A Minneapolis middle school teacher who posted an online ad looking for sex with high schoolers called in sick Tuesday to meet up with someone he believed was a 14-year-old girl, according to criminal charges filed Thursday.
Joel D. Fowler, 23, told the girl that his name was “Blake,” and that he would meet up with her at Cherokee Park in St. Paul for sex, the charges said. What Fowler didn’t know was that he was communicating with a St. Paul police sergeant posing as a girl as part of the undercover sting, Operation Broken Heart.
Fowler, a St. Louis Park resident, was charged in Ramsey County District Court with one count of engaging in electronic communication relating or describing sexual conduct with a child and soliciting a child through electronic communication to engage in sexual conduct.
Fowler was arrested when he arrived at Cherokee Park. He allegedly had two condoms in a front pocket and two more in a back pocket.
According to the complaint: The police sergeant was conducting an undercover investigation and reviewed Craigslist’s “casual encounters” personal ads, which can be posted at no cost. The sergeant searched for “high school” and found Fowler’s alleged ad. It included a photo of four young women in graduation caps.
“I’m looking for a soon-to-be or recent high school graduate who wants to play with a just out of college guy,” the ad said, according to charges. “I was just at a HS graduation and watching the girls really made me miss high school and the fun those girls are!”
The sergeant responded to the ad, telling Fowler she was 14. The sergeant and Fowler traded messages before agreeing to meet at Cherokee Park to have sex in his car, the charges said. “Send me a pic,” Fowler allegedly wrote.
When he was arrested, Fowler told police he was meeting someone he met online but denied knowing the person’s age, the charges said. He also allegedly denied seeing a picture of the girl, but later admitted he knew the girl was 14. The police sergeant had earlier sent Fowler an age-regressed photo of a female officer.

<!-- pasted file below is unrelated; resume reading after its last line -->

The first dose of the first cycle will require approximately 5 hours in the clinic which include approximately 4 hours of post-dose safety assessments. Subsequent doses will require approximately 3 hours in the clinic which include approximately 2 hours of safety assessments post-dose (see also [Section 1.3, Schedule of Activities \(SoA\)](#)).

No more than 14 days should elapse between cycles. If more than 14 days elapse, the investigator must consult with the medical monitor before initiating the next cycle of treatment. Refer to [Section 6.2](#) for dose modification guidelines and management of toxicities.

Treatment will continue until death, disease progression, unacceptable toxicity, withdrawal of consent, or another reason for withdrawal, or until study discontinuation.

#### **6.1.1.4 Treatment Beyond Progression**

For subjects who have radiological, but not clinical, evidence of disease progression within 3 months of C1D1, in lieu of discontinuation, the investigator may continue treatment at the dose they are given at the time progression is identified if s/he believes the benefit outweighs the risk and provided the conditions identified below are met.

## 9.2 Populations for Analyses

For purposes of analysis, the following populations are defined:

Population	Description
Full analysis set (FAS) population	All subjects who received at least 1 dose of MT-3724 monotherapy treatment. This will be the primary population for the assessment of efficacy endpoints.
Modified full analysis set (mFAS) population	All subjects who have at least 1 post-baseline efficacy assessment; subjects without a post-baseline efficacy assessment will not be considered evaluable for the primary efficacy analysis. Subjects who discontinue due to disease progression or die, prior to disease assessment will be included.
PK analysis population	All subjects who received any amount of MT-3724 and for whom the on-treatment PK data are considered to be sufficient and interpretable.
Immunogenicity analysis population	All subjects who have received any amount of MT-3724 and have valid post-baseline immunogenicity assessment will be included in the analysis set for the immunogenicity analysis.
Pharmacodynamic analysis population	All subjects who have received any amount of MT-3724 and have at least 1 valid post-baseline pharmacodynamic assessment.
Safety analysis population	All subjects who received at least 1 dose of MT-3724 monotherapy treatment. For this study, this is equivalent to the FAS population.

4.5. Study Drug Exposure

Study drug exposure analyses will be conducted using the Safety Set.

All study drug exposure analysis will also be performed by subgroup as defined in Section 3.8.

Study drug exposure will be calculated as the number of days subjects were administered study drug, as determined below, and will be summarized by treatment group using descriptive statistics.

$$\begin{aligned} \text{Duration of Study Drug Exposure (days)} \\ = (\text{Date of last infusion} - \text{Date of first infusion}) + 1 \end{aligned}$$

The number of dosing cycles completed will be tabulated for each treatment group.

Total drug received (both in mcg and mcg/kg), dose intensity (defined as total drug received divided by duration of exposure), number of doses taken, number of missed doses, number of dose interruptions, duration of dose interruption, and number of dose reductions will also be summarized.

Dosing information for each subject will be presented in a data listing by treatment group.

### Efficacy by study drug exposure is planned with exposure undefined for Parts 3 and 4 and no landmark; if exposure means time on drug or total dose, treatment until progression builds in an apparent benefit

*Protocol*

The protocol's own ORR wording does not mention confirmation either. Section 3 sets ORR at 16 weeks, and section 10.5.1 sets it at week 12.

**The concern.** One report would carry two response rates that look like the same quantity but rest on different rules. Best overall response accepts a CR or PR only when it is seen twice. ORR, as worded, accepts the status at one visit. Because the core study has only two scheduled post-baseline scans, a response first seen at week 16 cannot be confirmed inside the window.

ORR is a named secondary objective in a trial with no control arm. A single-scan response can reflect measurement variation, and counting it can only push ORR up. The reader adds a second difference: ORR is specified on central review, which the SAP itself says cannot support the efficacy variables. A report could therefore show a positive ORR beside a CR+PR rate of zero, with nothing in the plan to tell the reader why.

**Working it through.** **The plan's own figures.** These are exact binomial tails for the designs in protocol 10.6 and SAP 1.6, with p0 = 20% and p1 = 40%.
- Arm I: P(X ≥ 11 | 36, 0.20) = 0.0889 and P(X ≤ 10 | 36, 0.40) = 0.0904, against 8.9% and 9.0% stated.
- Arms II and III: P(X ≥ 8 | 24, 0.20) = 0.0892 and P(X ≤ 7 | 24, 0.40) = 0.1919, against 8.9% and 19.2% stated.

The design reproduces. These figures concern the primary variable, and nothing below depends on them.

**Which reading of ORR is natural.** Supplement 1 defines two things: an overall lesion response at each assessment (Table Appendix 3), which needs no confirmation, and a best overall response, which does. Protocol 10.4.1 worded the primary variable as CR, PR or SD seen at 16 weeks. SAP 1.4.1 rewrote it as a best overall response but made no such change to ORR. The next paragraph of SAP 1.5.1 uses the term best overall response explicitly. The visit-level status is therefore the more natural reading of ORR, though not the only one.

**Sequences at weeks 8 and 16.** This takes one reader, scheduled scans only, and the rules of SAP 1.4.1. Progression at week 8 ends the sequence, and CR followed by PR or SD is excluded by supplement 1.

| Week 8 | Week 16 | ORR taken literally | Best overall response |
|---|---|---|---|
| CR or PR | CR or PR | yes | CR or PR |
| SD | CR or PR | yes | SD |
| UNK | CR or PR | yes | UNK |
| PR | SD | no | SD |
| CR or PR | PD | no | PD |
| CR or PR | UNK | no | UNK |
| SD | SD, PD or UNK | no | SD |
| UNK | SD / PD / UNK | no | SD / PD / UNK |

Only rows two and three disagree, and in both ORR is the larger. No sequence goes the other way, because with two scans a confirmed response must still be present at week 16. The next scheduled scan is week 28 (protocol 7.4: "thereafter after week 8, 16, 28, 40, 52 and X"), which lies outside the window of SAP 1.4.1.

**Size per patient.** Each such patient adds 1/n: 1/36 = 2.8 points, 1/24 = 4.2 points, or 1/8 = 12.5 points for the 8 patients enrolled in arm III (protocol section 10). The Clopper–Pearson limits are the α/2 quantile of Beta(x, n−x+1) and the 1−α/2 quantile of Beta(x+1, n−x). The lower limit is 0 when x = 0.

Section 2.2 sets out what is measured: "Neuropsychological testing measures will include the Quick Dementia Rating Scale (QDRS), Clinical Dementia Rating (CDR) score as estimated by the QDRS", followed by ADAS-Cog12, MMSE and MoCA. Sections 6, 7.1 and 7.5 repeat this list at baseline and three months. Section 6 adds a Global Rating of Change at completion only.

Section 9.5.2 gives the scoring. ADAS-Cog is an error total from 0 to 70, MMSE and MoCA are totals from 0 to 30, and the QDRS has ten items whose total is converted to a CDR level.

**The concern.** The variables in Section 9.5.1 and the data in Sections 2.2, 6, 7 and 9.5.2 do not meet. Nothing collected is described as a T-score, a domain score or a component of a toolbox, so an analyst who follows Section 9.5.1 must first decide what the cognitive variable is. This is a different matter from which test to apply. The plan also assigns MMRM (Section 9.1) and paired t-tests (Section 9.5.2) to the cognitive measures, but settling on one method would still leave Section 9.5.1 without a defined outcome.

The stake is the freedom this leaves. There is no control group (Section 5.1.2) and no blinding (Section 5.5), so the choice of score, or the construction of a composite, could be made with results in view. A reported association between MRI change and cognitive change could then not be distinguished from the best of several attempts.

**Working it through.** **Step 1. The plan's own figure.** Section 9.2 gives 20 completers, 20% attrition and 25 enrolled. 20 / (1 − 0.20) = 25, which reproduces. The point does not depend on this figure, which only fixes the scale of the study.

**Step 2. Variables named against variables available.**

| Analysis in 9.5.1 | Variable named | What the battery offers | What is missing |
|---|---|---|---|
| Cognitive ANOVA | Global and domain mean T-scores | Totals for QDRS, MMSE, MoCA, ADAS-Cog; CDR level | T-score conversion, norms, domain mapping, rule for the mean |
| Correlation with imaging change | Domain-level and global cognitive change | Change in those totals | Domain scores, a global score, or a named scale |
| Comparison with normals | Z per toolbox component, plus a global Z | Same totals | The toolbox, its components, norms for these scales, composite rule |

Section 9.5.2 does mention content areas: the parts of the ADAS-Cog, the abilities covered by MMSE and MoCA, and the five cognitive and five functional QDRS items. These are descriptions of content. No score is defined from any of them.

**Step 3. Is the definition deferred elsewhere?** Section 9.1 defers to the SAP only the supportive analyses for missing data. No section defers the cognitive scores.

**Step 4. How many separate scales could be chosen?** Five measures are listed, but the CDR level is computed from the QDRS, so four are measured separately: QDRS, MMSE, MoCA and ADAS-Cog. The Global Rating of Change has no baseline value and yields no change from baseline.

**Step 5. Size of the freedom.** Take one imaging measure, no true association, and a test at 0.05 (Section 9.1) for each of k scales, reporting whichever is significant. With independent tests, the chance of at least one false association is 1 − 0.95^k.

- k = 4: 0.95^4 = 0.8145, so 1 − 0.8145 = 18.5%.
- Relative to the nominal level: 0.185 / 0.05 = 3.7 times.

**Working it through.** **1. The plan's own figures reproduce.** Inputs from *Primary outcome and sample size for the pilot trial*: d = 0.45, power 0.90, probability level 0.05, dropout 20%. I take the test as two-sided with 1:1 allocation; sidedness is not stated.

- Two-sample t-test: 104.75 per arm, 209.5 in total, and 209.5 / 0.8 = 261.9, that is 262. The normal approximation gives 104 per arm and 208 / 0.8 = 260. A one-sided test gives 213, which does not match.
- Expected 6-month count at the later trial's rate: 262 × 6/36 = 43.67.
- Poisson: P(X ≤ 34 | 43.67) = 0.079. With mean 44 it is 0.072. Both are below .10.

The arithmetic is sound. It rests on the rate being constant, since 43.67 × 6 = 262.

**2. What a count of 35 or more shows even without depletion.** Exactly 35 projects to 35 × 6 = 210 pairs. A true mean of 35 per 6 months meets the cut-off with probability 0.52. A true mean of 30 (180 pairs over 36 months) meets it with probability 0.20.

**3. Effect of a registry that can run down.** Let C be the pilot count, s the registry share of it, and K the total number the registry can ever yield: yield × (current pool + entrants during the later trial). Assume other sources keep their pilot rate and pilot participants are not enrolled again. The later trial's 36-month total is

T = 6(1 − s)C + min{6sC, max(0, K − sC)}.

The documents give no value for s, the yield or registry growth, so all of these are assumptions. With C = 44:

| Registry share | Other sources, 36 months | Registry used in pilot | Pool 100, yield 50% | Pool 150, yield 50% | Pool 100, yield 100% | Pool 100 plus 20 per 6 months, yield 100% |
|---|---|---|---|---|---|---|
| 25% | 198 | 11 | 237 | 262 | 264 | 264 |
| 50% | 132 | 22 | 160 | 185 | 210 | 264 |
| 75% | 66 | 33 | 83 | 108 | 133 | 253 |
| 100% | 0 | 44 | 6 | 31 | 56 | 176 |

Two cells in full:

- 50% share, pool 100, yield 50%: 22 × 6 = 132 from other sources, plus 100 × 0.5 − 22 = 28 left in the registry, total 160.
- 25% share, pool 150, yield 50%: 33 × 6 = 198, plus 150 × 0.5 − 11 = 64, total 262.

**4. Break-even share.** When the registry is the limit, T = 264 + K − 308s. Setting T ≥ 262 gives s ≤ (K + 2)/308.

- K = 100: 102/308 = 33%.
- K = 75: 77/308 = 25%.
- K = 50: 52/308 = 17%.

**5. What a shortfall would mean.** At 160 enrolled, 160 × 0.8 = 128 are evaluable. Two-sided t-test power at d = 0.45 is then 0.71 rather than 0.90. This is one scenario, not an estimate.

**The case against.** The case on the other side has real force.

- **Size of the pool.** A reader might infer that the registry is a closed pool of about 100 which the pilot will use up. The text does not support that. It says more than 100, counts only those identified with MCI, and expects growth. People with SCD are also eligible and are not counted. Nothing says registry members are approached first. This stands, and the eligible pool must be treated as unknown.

Fowler told police he “eventually” planned to have sex with the girl, the complaint said.
“He didn’t know if she was lying about her age, and said that if he saw her he could back out of it,” the complaint said.
Fowler was first hired as a temporary employee with Minneapolis schools from August 2011 to February 2013, according to district spokeswoman Myrle Croasdale. He was hired as a seventh-grade social studies teacher at Olson Middle School in August 2013 and was earning a salary of $46,663. He earned his teaching license a year ago.
Minneapolis public schools spokesman Stan Alleyne issued this statement Thursday: “Mr. Fowler was placed on administrative leave as soon as information regarding his arrest was shared with the school district. He will not return to Olson Middle School. We find the detailed information outlined in the criminal complaint to be morally reprehensible. We simply will not and cannot tolerate this type of behavior in any way. Police indicate that the incident did not occur on school grounds and did not involve any MPS students.”
Croasdale said there is no record of complaints against Fowler in the school district.
At a news conference Thursday to discuss Fowler’s arrest and other similar cases, St. Paul Police Chief Thomas Smith urged parents to talk to their kids about their online activity.
“We want to make sure that our children are safe,” he said.
Three other men were also charged in Ramsey County District Court with electronic solicitation of a child for sex: Derek J. Field, 23, of Apple Valley; Trevor W. Franke, 30, of Rosemount; and Robert G. Hagen, 43, of St. Paul.
According to charges: The men posted online ads on Craigslist, and arranged to meet for sex when undercover police replied to the ads posing as an underage boy in Field’s case, and underage girls in the other cases.
Fowler, Hagen and Field were arrested as part of Operation Broken Heart, an ongoing initiative orchestrated by the national Internet Crimes Against Children Task Force that aims to crack down on online child predators.
Staff Writer Nicole Norfleet contributed to this report.